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Preserving Canning Wisdom: Diana From Washington

[Editor’s note: This one in a series of essays by winners of our “Preserving Canning Wisdom” giveaway.]

Photo by cafemama

Photo by cafemama

I am a member of a federally recognized Native American Reservation in Northwest Washington. On the reservation is a residential school for youth. The students get to direct their experiences and have recently asked to have a canning class to make use of all the blackberries that have taken over the woods near the school. Talk about local and community-driven! The students want to use the jam in the wintertime when berries are just a memory in the gray and rain that make up our landscape. I am happy to help make things happen for them and share the process of putting summer in a jar.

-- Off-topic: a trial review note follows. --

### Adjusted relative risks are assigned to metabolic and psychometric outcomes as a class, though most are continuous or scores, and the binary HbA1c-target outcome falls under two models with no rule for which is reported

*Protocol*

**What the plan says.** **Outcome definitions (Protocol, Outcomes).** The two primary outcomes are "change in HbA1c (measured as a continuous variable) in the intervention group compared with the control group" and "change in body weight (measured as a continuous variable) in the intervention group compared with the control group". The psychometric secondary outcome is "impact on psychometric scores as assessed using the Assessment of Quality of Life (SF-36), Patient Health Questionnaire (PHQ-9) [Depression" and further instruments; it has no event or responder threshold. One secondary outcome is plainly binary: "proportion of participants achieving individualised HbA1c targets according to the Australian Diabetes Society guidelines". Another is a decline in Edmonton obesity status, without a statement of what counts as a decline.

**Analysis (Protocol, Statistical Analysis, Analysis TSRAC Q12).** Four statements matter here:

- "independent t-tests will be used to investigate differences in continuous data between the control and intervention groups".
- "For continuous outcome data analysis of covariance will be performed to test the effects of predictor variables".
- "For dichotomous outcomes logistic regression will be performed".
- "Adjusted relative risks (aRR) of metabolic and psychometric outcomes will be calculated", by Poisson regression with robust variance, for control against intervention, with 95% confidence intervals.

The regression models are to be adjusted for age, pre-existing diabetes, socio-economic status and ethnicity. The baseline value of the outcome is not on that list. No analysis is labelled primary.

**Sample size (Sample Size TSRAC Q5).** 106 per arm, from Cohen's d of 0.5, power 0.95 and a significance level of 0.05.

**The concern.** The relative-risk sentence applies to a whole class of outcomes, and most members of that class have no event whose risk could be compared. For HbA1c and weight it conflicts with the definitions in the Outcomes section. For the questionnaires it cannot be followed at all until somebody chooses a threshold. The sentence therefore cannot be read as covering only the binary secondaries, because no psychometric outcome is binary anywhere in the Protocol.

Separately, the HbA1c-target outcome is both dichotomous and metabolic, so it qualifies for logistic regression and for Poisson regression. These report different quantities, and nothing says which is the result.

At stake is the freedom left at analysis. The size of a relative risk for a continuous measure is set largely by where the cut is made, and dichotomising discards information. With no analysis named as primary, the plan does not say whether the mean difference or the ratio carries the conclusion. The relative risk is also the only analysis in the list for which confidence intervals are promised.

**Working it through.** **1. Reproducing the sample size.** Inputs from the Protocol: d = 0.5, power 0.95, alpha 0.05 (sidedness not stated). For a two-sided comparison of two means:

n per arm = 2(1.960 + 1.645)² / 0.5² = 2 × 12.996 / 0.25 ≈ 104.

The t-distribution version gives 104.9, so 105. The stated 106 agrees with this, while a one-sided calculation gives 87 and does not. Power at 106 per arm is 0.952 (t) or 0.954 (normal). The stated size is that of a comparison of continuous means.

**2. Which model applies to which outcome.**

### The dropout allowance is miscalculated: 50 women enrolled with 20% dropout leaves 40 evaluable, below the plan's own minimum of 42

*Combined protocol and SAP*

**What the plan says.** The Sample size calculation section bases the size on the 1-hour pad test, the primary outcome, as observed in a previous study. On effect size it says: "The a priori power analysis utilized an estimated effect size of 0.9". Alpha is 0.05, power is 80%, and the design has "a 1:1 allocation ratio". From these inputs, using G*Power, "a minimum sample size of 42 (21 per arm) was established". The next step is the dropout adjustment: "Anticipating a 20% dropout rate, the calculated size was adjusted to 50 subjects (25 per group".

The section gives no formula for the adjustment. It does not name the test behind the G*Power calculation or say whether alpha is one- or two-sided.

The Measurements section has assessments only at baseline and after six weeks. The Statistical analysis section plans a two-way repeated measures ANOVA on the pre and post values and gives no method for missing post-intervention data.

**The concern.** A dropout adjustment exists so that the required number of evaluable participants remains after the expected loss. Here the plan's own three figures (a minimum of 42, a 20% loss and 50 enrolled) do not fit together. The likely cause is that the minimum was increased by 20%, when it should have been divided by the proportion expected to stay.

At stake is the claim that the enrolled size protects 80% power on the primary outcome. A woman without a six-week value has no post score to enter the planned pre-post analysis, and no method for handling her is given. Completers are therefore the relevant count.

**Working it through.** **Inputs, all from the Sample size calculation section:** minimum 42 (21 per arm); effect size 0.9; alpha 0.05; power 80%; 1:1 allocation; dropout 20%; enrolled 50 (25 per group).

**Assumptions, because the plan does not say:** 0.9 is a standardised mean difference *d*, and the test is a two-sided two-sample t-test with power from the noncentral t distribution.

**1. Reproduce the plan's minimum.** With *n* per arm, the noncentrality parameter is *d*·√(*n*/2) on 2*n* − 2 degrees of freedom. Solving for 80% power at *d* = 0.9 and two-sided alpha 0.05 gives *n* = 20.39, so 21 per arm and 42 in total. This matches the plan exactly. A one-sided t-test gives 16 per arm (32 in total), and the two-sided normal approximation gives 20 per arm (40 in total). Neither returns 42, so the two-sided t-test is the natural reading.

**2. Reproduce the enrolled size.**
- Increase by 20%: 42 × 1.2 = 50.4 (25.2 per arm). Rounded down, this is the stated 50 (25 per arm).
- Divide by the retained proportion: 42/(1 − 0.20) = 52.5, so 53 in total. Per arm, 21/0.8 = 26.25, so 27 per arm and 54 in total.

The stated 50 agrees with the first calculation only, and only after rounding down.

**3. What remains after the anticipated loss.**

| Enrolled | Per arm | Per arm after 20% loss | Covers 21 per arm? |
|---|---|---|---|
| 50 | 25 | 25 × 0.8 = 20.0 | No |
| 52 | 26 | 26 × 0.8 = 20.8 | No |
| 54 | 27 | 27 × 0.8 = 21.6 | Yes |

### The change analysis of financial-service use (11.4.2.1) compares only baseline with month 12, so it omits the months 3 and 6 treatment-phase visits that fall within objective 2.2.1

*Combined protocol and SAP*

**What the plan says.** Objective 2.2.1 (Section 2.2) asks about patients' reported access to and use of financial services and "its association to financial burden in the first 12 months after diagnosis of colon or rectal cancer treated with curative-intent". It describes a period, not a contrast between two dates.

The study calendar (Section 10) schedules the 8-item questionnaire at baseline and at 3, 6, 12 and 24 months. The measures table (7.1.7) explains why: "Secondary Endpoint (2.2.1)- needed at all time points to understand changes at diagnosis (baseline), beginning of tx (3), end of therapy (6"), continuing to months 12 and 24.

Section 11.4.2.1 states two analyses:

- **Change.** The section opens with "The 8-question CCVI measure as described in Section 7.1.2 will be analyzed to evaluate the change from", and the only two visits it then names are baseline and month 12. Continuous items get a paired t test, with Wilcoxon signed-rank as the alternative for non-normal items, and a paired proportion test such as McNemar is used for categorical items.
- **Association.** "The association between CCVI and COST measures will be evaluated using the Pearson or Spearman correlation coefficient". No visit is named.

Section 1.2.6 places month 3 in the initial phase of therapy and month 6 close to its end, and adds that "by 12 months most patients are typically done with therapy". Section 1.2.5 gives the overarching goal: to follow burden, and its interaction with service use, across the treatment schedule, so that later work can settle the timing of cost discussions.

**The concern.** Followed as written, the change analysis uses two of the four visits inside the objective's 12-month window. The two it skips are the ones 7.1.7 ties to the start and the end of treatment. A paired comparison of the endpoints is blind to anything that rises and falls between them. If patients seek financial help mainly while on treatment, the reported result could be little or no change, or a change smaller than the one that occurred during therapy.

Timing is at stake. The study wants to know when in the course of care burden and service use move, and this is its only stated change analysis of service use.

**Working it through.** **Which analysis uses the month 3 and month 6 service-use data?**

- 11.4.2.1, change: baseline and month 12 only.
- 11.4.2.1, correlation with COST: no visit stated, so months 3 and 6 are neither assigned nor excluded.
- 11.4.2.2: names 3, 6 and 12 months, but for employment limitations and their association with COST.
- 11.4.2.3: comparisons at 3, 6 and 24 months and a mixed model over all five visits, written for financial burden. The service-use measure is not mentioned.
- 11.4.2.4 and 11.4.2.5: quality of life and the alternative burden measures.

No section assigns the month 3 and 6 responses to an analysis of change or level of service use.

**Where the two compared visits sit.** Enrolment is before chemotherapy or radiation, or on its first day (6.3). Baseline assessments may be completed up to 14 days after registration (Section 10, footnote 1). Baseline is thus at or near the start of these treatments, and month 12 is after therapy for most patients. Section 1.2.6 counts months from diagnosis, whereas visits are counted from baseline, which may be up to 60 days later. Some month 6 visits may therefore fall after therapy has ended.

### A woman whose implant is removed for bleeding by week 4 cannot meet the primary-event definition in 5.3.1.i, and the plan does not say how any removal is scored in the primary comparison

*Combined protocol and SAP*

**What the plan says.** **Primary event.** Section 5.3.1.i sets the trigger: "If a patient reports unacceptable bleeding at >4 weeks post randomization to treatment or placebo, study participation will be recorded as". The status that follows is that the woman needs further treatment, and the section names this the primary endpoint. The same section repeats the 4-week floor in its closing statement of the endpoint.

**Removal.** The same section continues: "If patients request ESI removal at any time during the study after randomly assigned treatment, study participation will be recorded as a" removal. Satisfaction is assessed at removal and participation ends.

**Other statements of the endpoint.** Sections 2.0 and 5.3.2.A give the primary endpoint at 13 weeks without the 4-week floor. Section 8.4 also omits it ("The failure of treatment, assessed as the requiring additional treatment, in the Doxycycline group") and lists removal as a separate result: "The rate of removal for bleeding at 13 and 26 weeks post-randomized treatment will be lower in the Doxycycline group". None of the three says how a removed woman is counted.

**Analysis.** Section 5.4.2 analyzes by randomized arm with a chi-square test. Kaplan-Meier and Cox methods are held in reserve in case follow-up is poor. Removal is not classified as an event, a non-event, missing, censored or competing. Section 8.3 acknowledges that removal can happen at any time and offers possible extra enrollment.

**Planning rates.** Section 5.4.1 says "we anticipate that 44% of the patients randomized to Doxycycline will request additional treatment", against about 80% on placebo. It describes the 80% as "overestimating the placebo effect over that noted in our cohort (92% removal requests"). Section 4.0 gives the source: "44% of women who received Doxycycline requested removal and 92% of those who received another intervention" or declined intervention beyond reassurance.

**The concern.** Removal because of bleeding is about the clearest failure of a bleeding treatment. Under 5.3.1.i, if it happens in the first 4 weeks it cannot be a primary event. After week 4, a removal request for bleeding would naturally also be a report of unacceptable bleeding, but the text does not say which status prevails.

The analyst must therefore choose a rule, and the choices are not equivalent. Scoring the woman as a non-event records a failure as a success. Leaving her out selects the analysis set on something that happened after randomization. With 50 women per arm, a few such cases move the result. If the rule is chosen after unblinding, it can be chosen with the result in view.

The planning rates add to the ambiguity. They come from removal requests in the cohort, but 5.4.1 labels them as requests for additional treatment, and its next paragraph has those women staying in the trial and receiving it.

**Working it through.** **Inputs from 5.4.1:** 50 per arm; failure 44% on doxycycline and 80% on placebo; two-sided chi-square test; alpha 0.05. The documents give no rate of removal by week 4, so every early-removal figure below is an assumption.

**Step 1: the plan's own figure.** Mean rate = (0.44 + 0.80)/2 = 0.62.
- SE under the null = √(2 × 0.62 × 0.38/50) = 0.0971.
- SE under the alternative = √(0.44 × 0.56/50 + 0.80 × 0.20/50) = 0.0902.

CAA Contributor Diana Bob cans in Bellingham, WA.

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  1. Laney Landry says:

    I remember the days when we used to get home canned goodies at grandma’s house. There really is no comparison to what we buy in the stores. I’m curious as to why this is a dying art. Of course I do realize that the fast-paced society of today has changed the way we do things, but to lose the ability would be a crisis. So hopefully, more people will grow a few things or go pick a few berries and have a go at canning. We must keep this art alive. Who knows, the future just might require this ability for survival. Thanks for the info.